Lying beyond the city’s walls, the Fortress of Nossa Senhora da Penha de França is more commonly known as the Ponta da Bandeira Fort.
Built late on in the 17th century, it completed the defences of Lagos. The entranceway is by drawbridge over a moat. Given it was one of the later defensive strongholds built in Lagos, the Fortress is also one of the best preserved.
The complex includes within it a chapel dedicated to Saint Barbara and tiling dating to the late 18th century. Fully restored in the 1960s, this landmark gives a clear impression of the naval fortifications of old Lagos.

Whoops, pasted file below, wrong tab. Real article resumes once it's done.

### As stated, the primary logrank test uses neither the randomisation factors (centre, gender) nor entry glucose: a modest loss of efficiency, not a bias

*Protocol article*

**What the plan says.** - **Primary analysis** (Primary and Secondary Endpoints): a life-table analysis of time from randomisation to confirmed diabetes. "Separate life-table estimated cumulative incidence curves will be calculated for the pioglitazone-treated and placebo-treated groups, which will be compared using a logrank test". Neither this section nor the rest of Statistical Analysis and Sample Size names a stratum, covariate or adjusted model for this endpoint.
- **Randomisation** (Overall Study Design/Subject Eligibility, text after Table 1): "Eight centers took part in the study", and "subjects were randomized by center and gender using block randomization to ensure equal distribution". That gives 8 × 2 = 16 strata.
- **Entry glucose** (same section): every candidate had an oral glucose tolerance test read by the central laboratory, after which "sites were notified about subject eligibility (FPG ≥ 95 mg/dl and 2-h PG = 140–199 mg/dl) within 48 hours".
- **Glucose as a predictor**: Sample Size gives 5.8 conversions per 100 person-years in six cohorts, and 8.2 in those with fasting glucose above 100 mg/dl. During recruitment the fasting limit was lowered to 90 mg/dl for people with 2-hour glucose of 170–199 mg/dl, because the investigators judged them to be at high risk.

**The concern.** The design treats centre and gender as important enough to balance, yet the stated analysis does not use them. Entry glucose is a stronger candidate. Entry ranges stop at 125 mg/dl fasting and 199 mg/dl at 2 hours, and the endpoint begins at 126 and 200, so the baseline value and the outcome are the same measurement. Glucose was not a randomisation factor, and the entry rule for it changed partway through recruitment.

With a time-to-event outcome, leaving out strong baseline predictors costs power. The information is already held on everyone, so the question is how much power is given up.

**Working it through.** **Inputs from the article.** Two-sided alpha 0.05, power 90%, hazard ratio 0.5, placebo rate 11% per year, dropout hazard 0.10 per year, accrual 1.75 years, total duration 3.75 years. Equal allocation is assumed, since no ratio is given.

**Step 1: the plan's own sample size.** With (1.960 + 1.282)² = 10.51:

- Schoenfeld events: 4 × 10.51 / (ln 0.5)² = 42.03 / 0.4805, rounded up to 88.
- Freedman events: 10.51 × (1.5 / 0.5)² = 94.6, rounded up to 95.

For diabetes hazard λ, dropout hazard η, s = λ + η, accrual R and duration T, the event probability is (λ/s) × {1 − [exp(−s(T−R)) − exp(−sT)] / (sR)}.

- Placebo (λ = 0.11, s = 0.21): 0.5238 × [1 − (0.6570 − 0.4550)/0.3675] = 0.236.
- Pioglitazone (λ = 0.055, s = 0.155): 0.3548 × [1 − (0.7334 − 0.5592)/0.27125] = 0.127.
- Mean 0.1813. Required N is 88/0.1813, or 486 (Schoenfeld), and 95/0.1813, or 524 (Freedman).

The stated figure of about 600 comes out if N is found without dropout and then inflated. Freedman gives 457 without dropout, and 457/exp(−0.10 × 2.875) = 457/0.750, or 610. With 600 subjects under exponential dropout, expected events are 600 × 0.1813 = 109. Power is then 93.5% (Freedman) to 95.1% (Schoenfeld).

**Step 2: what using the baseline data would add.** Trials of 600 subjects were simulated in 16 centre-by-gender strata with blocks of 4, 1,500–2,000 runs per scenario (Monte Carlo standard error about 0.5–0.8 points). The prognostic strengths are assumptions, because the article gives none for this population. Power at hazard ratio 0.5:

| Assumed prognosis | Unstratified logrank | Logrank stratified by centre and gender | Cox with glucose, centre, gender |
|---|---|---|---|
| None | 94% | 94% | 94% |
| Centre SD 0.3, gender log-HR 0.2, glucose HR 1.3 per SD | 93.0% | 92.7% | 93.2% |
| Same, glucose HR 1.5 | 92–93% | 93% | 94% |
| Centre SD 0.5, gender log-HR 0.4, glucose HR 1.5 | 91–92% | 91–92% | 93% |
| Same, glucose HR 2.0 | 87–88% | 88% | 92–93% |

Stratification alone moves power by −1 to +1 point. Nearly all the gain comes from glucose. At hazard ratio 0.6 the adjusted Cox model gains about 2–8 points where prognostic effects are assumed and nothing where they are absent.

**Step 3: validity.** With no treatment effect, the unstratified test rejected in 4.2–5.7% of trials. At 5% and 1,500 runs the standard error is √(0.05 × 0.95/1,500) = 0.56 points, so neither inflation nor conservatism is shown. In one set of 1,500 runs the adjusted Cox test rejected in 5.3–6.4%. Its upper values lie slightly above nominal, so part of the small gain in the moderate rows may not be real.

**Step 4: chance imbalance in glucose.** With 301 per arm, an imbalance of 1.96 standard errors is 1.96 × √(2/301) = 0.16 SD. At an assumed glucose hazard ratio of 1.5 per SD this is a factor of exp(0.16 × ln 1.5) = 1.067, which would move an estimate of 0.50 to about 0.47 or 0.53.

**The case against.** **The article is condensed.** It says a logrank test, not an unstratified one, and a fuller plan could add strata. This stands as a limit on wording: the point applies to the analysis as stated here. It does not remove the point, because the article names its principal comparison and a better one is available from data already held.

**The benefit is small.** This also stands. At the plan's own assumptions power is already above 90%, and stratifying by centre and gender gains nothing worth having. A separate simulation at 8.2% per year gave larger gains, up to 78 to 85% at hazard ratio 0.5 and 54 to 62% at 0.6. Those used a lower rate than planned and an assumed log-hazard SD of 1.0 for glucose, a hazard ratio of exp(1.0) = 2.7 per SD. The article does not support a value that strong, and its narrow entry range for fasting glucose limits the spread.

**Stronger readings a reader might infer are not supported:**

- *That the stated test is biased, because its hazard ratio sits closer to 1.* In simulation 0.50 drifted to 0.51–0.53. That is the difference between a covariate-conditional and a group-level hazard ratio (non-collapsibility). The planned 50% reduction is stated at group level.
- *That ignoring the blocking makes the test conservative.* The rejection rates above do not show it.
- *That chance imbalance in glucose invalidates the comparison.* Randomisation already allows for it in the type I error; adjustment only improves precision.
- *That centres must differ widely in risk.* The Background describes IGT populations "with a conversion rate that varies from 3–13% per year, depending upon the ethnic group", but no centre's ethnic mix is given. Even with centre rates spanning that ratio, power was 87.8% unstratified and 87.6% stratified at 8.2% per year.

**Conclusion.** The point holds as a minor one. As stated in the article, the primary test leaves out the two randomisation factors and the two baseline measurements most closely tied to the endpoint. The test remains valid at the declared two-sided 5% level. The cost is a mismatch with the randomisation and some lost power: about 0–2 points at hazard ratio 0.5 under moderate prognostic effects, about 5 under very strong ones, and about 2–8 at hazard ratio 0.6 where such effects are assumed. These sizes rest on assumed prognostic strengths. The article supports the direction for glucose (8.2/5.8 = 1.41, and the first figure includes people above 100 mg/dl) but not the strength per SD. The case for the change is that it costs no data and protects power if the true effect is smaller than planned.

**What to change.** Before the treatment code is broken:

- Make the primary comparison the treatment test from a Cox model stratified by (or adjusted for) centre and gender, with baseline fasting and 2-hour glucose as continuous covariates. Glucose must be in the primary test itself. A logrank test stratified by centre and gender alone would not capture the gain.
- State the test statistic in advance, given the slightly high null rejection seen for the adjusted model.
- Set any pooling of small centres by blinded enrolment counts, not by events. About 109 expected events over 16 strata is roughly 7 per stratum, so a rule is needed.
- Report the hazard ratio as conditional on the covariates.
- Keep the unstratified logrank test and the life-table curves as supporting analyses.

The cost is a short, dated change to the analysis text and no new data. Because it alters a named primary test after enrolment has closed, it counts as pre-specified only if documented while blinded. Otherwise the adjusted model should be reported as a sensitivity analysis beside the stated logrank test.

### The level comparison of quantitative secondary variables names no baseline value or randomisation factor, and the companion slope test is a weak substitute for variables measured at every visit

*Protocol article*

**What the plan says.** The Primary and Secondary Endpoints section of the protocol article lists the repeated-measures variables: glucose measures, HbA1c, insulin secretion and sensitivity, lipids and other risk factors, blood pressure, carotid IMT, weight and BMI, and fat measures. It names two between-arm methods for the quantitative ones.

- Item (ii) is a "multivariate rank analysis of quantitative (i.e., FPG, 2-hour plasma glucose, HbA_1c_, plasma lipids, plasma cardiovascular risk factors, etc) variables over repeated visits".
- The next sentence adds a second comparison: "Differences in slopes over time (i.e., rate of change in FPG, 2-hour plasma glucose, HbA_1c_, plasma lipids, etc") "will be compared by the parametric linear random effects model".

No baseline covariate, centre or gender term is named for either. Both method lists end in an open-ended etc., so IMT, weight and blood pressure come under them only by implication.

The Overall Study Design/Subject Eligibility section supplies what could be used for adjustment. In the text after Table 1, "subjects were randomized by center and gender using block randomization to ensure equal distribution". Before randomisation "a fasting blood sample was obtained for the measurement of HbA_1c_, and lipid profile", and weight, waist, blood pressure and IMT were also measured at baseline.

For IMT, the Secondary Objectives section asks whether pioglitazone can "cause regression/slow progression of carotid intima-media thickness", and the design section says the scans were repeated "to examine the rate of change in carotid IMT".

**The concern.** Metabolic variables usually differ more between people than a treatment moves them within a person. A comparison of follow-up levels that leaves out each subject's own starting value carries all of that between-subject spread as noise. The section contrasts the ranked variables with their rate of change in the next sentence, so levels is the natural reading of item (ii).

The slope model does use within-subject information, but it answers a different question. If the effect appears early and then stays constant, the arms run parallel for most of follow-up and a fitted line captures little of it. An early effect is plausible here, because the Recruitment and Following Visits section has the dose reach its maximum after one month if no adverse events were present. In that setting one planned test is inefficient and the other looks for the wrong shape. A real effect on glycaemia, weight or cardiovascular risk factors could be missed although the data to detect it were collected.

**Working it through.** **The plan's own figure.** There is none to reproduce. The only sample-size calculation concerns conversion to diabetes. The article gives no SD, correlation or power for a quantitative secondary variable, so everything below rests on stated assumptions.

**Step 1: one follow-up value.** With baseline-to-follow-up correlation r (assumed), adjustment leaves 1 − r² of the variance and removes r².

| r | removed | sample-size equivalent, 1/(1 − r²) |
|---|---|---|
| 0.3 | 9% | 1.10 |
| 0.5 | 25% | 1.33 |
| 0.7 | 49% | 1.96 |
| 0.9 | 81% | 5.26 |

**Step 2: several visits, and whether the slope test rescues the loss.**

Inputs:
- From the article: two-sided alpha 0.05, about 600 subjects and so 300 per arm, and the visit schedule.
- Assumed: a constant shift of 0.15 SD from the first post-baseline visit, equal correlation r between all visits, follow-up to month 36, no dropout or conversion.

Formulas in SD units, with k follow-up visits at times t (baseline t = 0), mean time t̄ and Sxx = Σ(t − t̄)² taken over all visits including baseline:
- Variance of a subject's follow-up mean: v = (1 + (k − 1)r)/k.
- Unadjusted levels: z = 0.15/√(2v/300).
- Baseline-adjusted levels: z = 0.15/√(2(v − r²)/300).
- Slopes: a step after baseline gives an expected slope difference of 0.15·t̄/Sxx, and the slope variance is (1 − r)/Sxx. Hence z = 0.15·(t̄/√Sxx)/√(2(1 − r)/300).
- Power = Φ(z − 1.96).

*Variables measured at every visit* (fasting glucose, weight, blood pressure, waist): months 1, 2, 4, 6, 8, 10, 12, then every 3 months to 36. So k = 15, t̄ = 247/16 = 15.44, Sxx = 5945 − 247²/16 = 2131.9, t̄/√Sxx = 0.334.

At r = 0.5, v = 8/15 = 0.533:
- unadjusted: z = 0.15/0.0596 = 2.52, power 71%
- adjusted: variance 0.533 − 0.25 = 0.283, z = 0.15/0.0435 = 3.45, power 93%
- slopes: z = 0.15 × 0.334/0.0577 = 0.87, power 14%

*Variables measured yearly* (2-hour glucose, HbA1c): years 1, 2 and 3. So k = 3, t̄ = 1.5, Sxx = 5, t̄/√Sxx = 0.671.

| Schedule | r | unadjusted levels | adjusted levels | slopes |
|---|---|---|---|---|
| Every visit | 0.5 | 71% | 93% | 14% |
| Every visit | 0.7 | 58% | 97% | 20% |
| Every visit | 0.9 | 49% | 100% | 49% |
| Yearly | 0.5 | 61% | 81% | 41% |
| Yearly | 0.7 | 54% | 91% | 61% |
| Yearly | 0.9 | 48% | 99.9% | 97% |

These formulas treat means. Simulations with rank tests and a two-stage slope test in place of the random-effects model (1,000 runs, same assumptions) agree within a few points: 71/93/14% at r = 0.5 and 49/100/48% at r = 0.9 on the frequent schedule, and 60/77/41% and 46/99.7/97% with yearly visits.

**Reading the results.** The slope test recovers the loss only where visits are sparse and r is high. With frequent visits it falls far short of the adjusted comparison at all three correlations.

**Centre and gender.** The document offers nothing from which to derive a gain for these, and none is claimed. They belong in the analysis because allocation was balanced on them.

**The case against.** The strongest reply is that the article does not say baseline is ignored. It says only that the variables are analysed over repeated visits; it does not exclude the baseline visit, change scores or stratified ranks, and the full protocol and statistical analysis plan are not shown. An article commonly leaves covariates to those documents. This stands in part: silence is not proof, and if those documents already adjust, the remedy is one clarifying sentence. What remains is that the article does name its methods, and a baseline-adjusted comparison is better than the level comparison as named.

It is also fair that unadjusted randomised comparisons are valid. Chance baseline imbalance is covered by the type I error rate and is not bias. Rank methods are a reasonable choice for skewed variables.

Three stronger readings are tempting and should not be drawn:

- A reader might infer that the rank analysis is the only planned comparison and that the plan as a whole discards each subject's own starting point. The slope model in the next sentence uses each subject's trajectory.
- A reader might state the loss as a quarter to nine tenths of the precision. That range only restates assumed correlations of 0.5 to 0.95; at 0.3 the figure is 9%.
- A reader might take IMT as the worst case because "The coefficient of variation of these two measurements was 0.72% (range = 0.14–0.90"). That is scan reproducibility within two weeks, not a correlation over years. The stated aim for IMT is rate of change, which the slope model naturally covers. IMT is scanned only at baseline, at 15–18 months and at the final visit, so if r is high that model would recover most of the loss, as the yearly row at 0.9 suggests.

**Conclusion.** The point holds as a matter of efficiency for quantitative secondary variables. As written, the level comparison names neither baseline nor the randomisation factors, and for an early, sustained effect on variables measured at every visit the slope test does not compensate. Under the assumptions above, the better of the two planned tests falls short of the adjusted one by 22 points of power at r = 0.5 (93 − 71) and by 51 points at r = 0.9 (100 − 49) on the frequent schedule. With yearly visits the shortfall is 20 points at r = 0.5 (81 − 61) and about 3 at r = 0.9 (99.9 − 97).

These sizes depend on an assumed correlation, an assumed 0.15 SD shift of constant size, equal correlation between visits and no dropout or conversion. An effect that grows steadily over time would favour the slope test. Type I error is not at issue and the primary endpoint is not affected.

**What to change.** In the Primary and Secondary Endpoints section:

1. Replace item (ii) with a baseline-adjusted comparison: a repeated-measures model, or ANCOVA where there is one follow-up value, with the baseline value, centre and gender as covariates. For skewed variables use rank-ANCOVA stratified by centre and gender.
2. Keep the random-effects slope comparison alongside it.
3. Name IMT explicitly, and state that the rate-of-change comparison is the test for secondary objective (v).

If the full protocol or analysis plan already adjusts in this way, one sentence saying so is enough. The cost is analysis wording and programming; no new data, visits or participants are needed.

Now, it is home to one of the most traditional celebrations of Lagos: the 29th Swim. Once undertaken for reasons of purification, the council’s people would all proceed to go for a swim in the sea at midnight on August 29th. The tradition has survived while now somewhat more high profile with live music and much good regional cuisine.
Inside the Fort, the barracks are given over to art exhibitions and a small restaurant does a good job at evoking the ambience of times gone by.
And, to cap it all, the Fortress provides magnificent panoramic views over the city and the sea below.